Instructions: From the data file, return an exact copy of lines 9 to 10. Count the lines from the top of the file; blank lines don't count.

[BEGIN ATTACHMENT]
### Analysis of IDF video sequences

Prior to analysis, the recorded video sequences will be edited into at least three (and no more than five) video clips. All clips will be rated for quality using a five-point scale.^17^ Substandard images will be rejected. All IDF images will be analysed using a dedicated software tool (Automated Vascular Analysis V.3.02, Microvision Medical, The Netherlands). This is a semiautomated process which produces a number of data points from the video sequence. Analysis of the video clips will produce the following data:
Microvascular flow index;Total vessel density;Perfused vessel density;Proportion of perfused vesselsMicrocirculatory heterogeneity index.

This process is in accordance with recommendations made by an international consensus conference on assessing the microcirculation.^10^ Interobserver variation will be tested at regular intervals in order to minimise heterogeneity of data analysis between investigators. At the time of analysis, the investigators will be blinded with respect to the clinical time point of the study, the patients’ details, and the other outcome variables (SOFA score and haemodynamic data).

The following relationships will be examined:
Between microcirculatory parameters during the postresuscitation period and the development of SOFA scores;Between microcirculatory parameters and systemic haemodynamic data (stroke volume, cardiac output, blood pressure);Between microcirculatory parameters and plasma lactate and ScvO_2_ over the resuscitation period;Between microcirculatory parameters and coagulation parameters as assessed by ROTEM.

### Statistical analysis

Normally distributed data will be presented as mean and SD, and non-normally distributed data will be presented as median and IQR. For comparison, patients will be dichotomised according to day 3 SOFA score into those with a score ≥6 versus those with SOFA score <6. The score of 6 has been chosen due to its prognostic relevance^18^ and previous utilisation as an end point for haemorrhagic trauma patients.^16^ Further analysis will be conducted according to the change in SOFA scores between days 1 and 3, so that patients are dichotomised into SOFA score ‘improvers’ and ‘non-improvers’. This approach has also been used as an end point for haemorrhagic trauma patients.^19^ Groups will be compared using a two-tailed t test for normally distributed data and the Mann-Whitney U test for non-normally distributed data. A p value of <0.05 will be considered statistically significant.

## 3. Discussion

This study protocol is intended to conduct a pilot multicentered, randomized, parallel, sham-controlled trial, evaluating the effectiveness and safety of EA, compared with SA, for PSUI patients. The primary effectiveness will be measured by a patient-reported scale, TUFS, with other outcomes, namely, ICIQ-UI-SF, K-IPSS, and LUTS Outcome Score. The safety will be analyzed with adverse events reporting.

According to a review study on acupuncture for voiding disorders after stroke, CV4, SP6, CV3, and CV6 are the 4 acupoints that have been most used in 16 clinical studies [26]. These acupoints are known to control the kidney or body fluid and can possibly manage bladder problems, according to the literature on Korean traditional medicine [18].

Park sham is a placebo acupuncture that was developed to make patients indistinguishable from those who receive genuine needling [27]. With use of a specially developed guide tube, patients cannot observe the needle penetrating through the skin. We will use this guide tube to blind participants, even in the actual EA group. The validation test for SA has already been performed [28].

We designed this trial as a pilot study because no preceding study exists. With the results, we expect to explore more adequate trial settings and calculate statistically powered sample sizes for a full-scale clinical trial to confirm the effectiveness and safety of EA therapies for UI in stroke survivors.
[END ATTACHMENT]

## 3. Discussion

This study protocol is intended to conduct a pilot multicentered, randomized, parallel, sham-controlled trial, evaluating the effectiveness and safety of EA, compared with SA, for PSUI patients. The primary effectiveness will be measured by a patient-reported scale, TUFS, with other outcomes, namely, ICIQ-UI-SF, K-IPSS, and LUTS Outcome Score. The safety will be analyzed with adverse events reporting.